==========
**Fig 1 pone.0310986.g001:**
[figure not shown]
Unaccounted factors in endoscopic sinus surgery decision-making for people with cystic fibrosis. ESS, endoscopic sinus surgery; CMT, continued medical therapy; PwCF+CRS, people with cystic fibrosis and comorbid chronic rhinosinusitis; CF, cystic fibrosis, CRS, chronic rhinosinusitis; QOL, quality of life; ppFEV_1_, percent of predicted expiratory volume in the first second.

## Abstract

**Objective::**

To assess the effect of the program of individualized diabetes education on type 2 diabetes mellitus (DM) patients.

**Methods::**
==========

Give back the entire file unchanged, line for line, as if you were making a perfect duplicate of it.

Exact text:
**Fig 1 pone.0310986.g001:**
[figure not shown]
Unaccounted factors in endoscopic sinus surgery decision-making for people with cystic fibrosis. ESS, endoscopic sinus surgery; CMT, continued medical therapy; PwCF+CRS, people with cystic fibrosis and comorbid chronic rhinosinusitis; CF, cystic fibrosis, CRS, chronic rhinosinusitis; QOL, quality of life; ppFEV_1_, percent of predicted expiratory volume in the first second.

## Abstract

**Objective::**

To assess the effect of the program of individualized diabetes education on type 2 diabetes mellitus (DM) patients.

**Methods::**